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Saudi Arabia holds back oil to Pakistan after Imran Khan govt threatens to split OIC over Kashmir

Saudi Arabia has halted oil on loan provision for Pakistan after Prime Minister Imran Khan government threatened to split the Organization of Islamic Countries (OIC) over Kashmir.

India TV News Desk India TV News Desk
New Delhi Updated on: August 09, 2020 16:52 IST
Pakistan, Saudi Arabia, Oil
Image Source : FILE PHOTO

Islamabad has prematurely returned $1 billion Saudi loan, four months ahead of repayment period.

Saudi Arabia has halted oil on loan provision for Pakistan after Prime Minister Imran Khan government threatened to split the Organization of Islamic Countries (OIC) over Kashmir. Reeling under the burden of its economic downfall, Pakistan had borrowed a $6.2 billion loan from Saudi Arabia in 2018. With Pakistan threatening to split OIC and Saudi holding back oil on loan option — a look at developments so far.

  • The loan package included a provision under which Saudi Arabia granted Pakistan $3.2 billion worth of oil, a year on deferred payments.
  • Pakistani media said that the provision meant for Islamabad expired two months ago and has not been renewed by Riyadh.
  • Instead, Islamabad has prematurely returned $1 billion Saudi loan, four months ahead of repayment period.
  • Recently Pakistan's Foreign Minister Shah Mehmood Qureshi during a talk show on a news channel had threatened that if the OIC headed by Saudi Arabia did not convene a foreign ministers' meeting on Kashmir, Prime Minister Imran Khan would hold it on his own with his allies among the Islamic countries.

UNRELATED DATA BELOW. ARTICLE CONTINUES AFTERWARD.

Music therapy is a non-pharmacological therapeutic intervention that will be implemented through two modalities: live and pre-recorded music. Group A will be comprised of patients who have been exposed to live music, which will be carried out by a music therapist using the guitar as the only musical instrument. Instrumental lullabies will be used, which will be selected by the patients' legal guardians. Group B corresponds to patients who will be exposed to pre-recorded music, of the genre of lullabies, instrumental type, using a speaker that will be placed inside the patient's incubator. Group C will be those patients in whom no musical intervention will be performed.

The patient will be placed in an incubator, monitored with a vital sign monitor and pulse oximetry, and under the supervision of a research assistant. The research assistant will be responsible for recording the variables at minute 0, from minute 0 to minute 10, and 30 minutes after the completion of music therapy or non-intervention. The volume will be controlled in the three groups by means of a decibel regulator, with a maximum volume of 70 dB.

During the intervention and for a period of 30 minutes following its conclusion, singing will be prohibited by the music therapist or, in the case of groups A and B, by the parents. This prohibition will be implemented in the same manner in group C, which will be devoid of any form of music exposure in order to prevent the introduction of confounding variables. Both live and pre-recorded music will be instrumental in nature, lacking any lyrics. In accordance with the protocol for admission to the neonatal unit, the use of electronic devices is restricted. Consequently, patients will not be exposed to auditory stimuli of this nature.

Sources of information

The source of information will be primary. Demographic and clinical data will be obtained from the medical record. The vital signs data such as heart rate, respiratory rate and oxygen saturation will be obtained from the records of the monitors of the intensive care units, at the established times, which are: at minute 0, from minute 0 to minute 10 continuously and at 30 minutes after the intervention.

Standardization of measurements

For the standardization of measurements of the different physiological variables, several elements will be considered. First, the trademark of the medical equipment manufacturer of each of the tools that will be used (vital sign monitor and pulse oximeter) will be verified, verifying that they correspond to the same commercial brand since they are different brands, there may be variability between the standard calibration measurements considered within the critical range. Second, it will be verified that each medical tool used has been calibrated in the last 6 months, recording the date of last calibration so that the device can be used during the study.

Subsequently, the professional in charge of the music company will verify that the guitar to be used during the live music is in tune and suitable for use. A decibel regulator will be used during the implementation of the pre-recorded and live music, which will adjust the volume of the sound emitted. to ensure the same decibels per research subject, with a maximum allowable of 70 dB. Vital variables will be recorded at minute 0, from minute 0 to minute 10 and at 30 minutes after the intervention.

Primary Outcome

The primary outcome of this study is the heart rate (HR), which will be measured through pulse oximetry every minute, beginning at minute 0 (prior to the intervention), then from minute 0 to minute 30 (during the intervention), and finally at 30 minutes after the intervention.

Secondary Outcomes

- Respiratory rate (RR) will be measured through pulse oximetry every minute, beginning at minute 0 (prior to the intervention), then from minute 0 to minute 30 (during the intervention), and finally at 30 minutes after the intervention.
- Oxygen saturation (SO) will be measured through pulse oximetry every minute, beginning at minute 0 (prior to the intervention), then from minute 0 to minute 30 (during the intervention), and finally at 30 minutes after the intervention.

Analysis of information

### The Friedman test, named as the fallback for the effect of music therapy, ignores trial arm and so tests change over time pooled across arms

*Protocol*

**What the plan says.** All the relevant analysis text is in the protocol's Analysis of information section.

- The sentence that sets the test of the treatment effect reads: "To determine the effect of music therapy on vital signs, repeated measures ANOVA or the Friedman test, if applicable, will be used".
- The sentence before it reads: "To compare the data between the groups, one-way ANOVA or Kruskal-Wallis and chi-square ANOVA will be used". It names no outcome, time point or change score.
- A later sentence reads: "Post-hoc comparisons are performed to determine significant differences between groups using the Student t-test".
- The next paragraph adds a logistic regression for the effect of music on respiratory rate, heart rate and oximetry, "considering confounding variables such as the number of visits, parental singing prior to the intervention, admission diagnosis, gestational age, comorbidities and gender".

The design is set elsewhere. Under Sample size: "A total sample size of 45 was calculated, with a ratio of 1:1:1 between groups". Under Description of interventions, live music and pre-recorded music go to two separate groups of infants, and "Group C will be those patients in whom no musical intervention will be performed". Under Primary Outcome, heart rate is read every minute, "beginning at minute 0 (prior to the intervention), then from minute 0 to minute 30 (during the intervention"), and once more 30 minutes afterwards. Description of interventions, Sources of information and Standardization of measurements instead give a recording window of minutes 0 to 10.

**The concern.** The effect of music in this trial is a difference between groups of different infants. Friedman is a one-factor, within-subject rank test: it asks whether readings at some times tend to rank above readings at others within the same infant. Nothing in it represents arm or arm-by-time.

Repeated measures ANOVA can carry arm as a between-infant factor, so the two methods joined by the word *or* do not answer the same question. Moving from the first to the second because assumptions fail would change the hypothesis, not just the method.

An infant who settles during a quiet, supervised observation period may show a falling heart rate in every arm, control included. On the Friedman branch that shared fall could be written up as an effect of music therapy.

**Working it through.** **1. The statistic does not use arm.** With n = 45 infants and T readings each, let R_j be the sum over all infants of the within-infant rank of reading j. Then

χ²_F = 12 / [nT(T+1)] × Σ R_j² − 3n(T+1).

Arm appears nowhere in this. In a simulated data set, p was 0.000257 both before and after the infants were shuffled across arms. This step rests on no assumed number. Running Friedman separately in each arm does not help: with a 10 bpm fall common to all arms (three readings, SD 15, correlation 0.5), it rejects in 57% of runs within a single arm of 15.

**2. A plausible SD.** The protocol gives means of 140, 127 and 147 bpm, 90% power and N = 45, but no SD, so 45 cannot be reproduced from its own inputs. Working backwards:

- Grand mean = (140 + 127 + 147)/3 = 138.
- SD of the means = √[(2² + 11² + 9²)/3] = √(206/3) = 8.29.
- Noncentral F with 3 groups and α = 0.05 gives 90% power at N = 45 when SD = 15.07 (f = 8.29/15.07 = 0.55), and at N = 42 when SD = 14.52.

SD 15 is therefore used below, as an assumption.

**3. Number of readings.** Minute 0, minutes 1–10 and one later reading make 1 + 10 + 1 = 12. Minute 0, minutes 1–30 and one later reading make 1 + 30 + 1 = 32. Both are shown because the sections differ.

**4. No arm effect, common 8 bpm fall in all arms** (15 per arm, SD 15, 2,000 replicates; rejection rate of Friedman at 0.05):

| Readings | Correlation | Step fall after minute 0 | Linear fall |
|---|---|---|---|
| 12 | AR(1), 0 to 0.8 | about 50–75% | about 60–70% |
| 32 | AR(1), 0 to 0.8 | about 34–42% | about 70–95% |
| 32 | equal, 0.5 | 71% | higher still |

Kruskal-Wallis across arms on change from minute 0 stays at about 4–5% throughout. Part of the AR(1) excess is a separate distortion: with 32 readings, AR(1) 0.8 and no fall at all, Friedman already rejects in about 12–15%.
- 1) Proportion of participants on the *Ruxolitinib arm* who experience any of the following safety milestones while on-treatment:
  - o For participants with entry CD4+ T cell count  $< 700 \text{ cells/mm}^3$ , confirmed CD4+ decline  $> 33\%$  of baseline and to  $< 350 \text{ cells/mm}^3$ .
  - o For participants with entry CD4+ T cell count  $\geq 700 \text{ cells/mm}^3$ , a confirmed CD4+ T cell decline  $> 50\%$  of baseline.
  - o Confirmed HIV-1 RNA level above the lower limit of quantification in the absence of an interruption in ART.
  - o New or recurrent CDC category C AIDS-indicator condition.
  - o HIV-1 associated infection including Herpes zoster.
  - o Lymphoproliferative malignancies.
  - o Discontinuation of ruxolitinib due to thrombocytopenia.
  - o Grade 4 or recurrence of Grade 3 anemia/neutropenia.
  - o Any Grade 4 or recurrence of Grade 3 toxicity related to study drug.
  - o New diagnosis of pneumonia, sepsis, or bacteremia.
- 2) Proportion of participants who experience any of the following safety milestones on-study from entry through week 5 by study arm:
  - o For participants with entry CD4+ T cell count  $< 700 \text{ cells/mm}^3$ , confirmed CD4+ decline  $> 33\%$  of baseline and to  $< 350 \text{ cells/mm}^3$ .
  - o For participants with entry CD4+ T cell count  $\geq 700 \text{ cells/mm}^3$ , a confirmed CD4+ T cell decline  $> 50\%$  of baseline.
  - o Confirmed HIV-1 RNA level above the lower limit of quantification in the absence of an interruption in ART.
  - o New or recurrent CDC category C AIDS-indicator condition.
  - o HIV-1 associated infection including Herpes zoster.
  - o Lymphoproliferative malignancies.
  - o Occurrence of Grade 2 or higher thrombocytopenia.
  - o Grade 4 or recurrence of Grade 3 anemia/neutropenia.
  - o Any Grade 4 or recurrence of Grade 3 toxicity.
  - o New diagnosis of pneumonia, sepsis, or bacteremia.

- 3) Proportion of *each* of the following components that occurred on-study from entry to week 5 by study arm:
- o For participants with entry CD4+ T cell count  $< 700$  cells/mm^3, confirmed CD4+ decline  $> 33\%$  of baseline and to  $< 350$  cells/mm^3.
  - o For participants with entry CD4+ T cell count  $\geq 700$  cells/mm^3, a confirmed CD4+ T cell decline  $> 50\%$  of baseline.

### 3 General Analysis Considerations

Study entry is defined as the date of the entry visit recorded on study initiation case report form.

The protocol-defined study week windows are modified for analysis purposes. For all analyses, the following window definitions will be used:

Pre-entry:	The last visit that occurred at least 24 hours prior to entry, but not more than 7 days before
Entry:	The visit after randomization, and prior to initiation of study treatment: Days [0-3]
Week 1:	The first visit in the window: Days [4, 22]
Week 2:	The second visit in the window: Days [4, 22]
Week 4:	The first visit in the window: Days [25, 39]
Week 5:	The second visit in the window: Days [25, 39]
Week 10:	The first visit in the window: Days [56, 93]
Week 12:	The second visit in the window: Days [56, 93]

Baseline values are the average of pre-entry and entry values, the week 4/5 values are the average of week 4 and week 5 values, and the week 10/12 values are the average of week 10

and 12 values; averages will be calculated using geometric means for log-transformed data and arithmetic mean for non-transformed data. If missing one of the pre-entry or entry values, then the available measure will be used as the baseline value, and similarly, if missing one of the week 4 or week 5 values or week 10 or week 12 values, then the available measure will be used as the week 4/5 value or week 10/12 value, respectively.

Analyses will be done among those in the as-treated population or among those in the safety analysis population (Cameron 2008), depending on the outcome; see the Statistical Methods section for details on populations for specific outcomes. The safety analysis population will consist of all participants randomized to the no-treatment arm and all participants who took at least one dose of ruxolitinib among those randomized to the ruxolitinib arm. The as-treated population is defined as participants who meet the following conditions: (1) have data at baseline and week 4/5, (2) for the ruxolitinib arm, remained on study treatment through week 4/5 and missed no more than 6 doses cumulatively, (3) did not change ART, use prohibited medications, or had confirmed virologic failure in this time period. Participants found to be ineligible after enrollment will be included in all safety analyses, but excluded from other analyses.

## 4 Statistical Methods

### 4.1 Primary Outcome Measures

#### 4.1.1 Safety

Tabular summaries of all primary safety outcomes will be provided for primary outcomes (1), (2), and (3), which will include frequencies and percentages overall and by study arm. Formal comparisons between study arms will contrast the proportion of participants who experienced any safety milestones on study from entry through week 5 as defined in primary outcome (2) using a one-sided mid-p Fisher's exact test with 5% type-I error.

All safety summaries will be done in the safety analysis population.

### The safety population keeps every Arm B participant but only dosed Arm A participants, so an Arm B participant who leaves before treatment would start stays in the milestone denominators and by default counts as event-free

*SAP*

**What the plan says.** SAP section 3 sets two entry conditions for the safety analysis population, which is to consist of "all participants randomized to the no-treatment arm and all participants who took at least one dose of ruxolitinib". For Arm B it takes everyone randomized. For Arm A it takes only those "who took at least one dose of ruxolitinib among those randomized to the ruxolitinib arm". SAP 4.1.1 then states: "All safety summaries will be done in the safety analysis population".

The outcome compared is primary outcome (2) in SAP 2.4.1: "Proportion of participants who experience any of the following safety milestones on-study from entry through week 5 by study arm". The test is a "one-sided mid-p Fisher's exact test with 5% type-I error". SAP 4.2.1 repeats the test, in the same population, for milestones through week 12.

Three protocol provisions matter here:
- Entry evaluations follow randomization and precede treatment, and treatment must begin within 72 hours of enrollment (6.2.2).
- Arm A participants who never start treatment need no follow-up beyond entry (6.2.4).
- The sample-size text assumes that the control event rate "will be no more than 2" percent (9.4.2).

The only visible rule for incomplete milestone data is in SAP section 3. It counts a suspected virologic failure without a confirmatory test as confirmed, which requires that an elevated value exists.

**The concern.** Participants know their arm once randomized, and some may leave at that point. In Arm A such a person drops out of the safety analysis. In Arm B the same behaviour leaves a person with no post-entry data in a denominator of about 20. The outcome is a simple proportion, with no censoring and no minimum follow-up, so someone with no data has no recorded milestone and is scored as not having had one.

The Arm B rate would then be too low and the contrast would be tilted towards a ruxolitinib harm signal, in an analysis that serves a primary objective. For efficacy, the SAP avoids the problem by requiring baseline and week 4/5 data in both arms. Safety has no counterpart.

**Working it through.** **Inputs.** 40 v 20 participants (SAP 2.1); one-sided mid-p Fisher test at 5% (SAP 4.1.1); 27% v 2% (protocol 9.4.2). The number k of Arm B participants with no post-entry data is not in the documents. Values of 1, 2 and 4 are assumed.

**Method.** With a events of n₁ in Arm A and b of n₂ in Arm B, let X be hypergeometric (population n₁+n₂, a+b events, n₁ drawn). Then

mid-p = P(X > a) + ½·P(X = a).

• "If you cannot convene it, then I'll be compelled to ask Prime Minister Imran Khan to call a meeting of the Islamic countries that are ready to stand with us on the issue of Kashmir...," Qureshi said. 
  • The OIC, the biggest bloc of Islamic countries in the world, has repeatedly declined Islamabad's several requests to hold a meeting on Kashmir -- a region which Pakistan Army attempted to invade four times in the last seven decades and where it has been waging a proxy war against India for last three decades.
  • Since August 2019 when India revoked special status of the Jammu and Kashmir state, the Imran Khan government has been seeking the support of the 57-member OIC over the issue in Pakistan's favour.
  • One of the major reasons for OIC's lack of support for Pakistan has been Riyadh's displeasure with Islamabad's proximity with Turkey's President Recep Tayyip Erdogan who nurtures the ambition of replacing Saudi Arabia as leader of all the Sunni Islamic countries.

(With inputs from IANS)

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